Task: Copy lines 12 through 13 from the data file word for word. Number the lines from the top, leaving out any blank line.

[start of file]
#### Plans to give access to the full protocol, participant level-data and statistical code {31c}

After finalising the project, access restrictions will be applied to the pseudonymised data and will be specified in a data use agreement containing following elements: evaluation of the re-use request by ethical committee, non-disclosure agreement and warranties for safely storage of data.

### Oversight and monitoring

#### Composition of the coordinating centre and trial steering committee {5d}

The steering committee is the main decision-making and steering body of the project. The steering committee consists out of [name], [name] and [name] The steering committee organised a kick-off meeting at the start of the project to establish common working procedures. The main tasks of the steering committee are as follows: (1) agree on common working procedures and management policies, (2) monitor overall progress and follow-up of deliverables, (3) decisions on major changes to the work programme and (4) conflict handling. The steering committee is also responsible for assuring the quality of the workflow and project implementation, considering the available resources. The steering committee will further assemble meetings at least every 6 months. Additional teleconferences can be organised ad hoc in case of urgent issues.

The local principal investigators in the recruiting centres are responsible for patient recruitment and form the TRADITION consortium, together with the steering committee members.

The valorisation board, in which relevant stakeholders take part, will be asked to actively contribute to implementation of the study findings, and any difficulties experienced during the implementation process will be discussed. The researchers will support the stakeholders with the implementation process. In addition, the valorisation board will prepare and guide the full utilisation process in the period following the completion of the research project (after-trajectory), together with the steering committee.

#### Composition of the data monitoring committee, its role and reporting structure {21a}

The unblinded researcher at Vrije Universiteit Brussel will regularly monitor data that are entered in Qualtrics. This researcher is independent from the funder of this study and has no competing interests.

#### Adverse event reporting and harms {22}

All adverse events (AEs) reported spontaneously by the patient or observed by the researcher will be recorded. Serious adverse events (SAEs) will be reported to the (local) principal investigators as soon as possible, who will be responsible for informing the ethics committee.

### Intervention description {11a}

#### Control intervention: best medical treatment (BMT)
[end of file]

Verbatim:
### Intervention description {11a}

#### Control intervention: best medical treatment (BMT)